New South Wales Premier outlines five-year cashless pokie plan


New South Wales Premier Dominic Perrottet has rolled-out what is being called “one of the biggest gambling reforms ever undertaken in Australia” under “historic changes” as part of a five-year plan.

This will see the NSW Liberal and Nationals government make every poker machine across the state cashless by December 31, 2028, in response to numerous reports of money laundering in electronic gaming machines. In contrast, Labor’s commitment currently stretches to a limit trial of 500 machines.

Kevin Anderson, Minister for Hospitality and Racing, noted: “These historic reforms are the most comprehensive in the country and through our Transition Taskforce we will work closely with the community and pubs and clubs throughout the rollout.”

Perrottet says that the proposal will provide support for pubs and clubs to transition to cashless gaming, ensure continued support for community organisations, funding for diversification into new business areas, as well as dedicated extra support to ensure the ongoing viability of regional and small venues.

Cashless gaming will include a number of features to curb problem gambling, including mandatory self-imposed limits and cooling-off periods, breaks in play, prohibiting the transfer of funds from credit-cards and ceasing automatic top-ups, with gaming funds only allowed to flow from a bank account.

This will be complemented by other system-wide changes such as self-exclusions and third-party exclusions, prohibiting the use of VIP Lounge signage and prohibiting political donations from both pubs and clubs.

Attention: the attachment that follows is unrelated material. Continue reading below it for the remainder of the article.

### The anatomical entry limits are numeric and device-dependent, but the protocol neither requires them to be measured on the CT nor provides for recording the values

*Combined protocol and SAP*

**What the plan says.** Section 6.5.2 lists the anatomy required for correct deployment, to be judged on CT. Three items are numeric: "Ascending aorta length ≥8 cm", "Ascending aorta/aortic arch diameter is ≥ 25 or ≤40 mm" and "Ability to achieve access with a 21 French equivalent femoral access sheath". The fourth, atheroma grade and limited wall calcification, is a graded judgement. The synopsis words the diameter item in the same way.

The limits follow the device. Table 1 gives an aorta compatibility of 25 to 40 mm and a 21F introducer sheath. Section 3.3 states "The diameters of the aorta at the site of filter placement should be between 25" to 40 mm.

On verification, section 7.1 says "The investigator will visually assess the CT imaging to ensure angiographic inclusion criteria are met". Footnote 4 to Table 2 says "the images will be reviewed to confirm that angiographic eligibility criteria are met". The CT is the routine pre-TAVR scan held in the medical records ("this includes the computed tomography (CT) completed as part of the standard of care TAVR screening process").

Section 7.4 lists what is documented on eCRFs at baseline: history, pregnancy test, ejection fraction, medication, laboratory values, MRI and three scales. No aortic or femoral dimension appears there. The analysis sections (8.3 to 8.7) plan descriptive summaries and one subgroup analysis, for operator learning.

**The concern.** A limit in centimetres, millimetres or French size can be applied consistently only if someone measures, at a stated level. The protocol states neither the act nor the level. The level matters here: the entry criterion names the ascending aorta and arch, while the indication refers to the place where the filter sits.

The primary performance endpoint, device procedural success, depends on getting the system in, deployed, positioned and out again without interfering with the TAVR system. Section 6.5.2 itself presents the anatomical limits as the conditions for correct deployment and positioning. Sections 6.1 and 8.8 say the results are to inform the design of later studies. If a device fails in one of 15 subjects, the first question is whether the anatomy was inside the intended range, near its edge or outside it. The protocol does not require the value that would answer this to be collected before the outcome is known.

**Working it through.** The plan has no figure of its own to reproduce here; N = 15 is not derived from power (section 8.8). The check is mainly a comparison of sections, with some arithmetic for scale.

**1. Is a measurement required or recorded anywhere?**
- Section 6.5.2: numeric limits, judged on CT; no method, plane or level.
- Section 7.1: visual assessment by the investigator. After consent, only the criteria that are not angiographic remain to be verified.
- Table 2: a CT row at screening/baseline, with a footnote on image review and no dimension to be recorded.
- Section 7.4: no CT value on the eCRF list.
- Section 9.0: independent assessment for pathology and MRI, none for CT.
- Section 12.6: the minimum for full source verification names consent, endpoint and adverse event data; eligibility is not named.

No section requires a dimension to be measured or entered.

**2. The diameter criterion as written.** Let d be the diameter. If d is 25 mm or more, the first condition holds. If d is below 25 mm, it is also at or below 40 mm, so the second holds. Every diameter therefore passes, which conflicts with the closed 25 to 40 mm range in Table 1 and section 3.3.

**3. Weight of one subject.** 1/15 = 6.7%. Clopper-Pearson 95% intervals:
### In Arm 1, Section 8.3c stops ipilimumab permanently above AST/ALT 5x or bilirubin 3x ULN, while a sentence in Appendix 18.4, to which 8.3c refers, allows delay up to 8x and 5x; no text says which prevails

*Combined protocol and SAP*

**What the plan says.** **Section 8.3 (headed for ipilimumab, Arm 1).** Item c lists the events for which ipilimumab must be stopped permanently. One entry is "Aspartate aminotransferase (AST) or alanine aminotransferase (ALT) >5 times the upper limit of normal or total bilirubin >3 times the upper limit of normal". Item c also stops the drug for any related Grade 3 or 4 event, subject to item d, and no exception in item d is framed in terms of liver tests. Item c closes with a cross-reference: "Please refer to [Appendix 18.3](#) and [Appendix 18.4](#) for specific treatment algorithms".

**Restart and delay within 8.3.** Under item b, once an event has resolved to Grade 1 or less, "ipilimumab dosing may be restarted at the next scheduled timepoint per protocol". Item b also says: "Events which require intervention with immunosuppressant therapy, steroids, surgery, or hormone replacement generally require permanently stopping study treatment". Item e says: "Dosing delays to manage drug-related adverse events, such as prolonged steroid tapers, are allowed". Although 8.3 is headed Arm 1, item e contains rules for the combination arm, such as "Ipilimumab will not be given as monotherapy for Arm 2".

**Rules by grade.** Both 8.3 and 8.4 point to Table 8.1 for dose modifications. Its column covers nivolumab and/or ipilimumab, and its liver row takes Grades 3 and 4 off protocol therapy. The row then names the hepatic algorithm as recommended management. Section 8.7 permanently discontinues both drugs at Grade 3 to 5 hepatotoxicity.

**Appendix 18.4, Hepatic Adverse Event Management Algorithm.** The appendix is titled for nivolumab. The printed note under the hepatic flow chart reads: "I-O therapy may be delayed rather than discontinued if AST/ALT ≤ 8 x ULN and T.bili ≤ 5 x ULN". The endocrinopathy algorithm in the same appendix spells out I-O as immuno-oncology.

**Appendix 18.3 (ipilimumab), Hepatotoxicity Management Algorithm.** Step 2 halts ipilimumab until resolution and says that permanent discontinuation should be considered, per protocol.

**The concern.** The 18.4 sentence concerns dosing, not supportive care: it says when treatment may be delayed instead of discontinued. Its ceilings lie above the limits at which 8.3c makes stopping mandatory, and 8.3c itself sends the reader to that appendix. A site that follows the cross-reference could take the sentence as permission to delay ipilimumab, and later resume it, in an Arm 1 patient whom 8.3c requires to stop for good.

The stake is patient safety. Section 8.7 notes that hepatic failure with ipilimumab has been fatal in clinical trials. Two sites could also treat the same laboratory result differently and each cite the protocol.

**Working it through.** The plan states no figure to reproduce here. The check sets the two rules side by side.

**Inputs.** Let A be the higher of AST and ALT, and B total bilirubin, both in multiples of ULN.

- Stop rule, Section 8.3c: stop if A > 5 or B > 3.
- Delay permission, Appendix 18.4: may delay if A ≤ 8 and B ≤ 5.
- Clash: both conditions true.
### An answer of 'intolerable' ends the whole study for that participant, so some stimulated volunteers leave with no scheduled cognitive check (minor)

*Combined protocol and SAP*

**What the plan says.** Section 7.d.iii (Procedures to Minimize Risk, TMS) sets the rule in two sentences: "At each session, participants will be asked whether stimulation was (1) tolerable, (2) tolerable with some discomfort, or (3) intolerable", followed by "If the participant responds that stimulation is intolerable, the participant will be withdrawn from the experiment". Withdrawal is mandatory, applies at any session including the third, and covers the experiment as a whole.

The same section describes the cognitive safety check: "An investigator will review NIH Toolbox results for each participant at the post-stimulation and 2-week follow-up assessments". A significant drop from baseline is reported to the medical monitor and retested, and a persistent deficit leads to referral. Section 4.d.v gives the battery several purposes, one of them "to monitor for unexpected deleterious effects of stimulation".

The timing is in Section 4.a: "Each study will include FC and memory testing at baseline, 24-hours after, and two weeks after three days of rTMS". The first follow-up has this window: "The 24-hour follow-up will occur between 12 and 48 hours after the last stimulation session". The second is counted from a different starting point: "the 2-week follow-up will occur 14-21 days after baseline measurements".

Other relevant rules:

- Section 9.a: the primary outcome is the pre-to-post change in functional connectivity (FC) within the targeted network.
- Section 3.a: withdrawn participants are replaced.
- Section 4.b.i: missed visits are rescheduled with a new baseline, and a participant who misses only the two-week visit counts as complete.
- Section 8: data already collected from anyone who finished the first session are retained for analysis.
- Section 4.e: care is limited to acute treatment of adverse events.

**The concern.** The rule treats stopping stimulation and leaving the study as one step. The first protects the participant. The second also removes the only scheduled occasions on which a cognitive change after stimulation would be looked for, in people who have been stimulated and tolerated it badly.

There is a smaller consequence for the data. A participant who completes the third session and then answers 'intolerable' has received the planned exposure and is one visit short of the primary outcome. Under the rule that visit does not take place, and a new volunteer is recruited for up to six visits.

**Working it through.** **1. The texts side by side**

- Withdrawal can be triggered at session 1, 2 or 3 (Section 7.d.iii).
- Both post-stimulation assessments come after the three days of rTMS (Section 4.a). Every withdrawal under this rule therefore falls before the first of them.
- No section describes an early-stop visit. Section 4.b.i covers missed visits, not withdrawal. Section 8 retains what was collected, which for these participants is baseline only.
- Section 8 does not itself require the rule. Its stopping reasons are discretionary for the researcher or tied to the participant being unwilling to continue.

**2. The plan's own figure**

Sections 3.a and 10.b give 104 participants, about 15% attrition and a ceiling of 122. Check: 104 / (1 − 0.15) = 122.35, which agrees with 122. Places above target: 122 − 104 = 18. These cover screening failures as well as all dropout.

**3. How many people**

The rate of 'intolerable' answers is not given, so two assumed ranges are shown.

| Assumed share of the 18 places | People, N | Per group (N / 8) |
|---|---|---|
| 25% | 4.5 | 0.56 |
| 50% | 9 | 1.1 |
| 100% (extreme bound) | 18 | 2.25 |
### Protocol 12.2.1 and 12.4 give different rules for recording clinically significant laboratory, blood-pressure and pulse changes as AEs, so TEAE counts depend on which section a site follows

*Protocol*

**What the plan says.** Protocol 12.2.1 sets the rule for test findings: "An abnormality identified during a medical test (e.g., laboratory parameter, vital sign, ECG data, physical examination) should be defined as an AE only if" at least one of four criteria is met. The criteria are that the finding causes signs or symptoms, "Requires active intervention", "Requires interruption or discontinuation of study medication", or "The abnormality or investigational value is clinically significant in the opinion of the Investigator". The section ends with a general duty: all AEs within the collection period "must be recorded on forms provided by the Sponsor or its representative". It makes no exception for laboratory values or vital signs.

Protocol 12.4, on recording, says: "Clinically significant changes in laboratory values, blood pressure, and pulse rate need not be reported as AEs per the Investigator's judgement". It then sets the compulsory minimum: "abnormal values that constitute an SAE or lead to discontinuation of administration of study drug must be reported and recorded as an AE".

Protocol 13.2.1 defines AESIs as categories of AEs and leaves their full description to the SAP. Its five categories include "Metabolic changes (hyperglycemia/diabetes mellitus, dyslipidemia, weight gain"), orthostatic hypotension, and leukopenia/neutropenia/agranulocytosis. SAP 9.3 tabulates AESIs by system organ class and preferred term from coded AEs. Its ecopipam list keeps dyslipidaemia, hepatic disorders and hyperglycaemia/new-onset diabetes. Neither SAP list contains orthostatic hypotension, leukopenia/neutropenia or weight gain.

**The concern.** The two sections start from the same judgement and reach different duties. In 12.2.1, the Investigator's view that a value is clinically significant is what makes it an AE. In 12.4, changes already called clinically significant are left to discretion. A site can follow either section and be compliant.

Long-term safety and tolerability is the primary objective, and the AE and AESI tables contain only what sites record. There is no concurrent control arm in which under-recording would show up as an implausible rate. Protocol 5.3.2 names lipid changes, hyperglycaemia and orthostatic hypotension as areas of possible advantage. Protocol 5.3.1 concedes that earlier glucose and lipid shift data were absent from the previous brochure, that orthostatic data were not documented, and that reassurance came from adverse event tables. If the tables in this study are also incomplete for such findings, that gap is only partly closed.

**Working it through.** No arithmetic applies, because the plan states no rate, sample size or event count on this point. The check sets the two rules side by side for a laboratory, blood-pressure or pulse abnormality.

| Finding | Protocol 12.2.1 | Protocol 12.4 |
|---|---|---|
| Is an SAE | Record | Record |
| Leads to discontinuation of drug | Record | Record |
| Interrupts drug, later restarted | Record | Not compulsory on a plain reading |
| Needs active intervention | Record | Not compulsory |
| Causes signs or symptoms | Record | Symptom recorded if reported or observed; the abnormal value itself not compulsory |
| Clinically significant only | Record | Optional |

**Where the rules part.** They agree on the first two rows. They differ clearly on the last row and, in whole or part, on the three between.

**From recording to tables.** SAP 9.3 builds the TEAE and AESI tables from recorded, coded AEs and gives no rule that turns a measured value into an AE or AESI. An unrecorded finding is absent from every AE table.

Under the harm minimisation efforts to come under the changes, players would be required to set their own limits that cannot be increased for seven days, mandated breaks in play and the ability for players to self-exclude would be possible, with third party exclusion by a family member also enabled. Implementation of a state-wide self-exclusion register would also be undertaken.

“Today we make a once in a lifetime change to create a better NSW,” explained Perrottet. ‘We address the number one recommendation from the Crime Commission and we will end money laundering in pubs and clubs, while protecting jobs and supporting communities.

“We will also ensure people using poker machines receive more support, if they want it, to deal with problem gambling.

“Pubs and clubs are the lifeblood of so many communities across NSW and I want them to thrive, continue to grow and be a place for fun and enjoyment for everyone.

“My government will walk with our pubs and clubs every step of the way on this transition.”

The reforms, which vow to stop money laundering while protecting people, will see a date to be locked in through legislation and introduced into parliament this year.

An independent Transition Taskforce, chaired by the Secretary of the Department of Premier and Cabinet, will be established and include representatives from key government agencies, industry representatives and harm minimisation experts.

This will operate from April 2023 throughout the duration of the transition, and will provide a roadmap to deliver state-wide cashless gaming by 2028, with the full rollout commencing in early 2024.

Deputy Premier Paul Toole said: “We’ve always said the path to cashless gaming should be a sensible one and recognise the difference between a big venue in the city and a small venue in the bush. This package delivers on that.

“It’s a comprehensive plan to tackle the issues identified by the Crime Commission and that provides industry the time, certainty and support to plan for the future.

“We’ve set a destination and this is a sensible road to get there.”